Read: What you can do right now about the coronavirus
In my historical research, I study the period from 1500 to 1800, a three-century span during which millions of people endured warfare, displacement, confinement, labor exploitation, insufficient access to medical treatment, and unsanitary living conditions. This period was also defined by then-unprecedented levels of regional and global travel, trade, conflict, and forced and voluntary migrations.
During the period I study, everyone’s well-being was at some risk in some way during a smallpox epidemic, regardless of whether a person was the colonist or the colonized, the enslaver or the enslaved, rich or poor, or of African, Native American, or European descent. The first recorded smallpox outbreak in the Americas struck the Caribbean roughly 500 years ago; a European man arrived on the Caribbean island of Hispaniola carrying the disease in 1518. This outbreak ultimately killed thousands of free and bound Taíno people who performed agricultural and mining labor on the island. Many Native Americans were particularly vulnerable during smallpox outbreaks because they had not previously been exposed to the disease and were therefore not immune.
Only people who developed smallpox immunity after contracting the disease, naturally or by inoculation, were safe from Variola virus. But smallpox epidemics still imperiled those who survived and gained immunity. After epidemics passed, survivors grieved deserted towns whose inhabitants had either died or fled in panic. Descriptions of deceased and ailing enslaved or bound African, Native, and European laborers punctuate early modern correspondence about famines that ensued after agricultural labor became untenable. Goods weren’t the only thing in short supply. Clergymen, slaveholders, and colonial officials lamented the suspension of normal religious, social, and political gatherings.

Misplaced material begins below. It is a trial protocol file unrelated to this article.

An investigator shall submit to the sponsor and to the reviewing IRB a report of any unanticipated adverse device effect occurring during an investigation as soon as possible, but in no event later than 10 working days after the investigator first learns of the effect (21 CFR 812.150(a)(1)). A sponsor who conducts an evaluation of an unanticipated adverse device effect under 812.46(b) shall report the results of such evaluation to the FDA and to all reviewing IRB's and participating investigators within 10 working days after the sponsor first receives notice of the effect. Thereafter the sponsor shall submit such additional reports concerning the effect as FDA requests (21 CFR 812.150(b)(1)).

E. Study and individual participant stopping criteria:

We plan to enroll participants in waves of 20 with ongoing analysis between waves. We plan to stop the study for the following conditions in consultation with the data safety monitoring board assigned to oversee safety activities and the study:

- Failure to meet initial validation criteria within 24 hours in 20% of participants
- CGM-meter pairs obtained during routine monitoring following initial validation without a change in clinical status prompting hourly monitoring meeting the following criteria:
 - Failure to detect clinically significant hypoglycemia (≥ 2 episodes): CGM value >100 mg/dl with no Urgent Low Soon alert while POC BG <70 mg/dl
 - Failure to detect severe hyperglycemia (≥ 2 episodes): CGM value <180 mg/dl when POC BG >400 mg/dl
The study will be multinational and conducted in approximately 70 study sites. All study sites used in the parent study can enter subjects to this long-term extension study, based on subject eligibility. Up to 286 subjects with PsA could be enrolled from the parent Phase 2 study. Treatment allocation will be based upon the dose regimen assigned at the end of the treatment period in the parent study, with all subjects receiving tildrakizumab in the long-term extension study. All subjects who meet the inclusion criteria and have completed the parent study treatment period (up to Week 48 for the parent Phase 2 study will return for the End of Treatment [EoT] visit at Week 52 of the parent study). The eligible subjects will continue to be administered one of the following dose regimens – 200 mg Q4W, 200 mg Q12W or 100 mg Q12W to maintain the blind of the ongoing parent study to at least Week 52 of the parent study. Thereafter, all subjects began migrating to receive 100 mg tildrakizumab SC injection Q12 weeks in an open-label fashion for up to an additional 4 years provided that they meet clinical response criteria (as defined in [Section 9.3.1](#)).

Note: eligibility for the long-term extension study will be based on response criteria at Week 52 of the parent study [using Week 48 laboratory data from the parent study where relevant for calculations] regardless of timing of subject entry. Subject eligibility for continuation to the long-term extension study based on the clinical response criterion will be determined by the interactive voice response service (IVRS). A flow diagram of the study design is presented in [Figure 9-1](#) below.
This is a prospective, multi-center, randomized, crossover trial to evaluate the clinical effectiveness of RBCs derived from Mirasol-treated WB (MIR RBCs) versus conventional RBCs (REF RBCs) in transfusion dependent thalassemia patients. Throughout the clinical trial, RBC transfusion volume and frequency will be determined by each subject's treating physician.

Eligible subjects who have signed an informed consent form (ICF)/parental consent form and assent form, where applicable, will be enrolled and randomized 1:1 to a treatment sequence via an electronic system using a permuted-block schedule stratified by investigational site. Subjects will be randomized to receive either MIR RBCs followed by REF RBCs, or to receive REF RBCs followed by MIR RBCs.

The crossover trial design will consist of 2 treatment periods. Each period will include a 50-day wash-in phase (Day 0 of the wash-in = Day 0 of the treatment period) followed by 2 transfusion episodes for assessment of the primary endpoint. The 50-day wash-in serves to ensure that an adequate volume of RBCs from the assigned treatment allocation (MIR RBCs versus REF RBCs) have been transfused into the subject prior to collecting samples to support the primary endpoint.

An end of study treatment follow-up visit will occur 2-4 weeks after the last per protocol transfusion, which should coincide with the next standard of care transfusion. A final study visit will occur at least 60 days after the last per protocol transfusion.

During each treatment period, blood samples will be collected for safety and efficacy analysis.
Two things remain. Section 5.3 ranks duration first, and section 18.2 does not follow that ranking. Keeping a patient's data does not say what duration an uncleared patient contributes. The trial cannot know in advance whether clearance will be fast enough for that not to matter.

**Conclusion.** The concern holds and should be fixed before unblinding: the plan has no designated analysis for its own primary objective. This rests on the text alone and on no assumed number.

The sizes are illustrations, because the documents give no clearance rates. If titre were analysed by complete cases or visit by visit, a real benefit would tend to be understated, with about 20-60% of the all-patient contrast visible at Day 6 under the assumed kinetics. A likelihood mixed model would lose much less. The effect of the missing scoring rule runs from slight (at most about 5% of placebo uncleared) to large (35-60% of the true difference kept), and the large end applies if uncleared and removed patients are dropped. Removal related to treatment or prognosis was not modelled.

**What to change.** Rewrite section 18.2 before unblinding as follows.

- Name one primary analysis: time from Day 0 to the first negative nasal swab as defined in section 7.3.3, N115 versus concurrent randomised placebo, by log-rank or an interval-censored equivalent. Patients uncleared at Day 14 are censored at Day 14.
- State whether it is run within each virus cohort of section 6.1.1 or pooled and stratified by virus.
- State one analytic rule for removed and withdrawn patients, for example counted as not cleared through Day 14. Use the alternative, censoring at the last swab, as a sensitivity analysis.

Contagious diseases spread and kill when humans create the social and material conditions for them to do so, and they harm entire societies, often in unpredictable ways.
One might be tempted to believe that human conditions have radically improved since the early modern period, yet the new coronavirus is arriving in societies ripe for contagion. It is now spreading in states where tens of thousands of people are without permanent shelter or sanitary living conditions and rely on food banks for survival. COVID-19 is also spreading in states with large populations of incarcerated people, where inmates and detainees live in crowded conditions and lack adequate health care, food, and hygiene. Many of the states listed in the Centers for Disease Control and Prevention’s latest situation report have key international ports, transit hubs, and manufacturing and agricultural centers—locations whose importance to global trade and distribution networks frequently does not translate into adequate pay or health insurance for the people who work in them. Farm, factory, and transit workers in many states are notoriously underpaid and underinsured, if insured at all, and may have to perform “super” commutes on public transit daily. These conditions are perfect for novel viruses to spread and disrupt trade and distribution networks, supply chains, and daily life within and beyond the borders of any one country.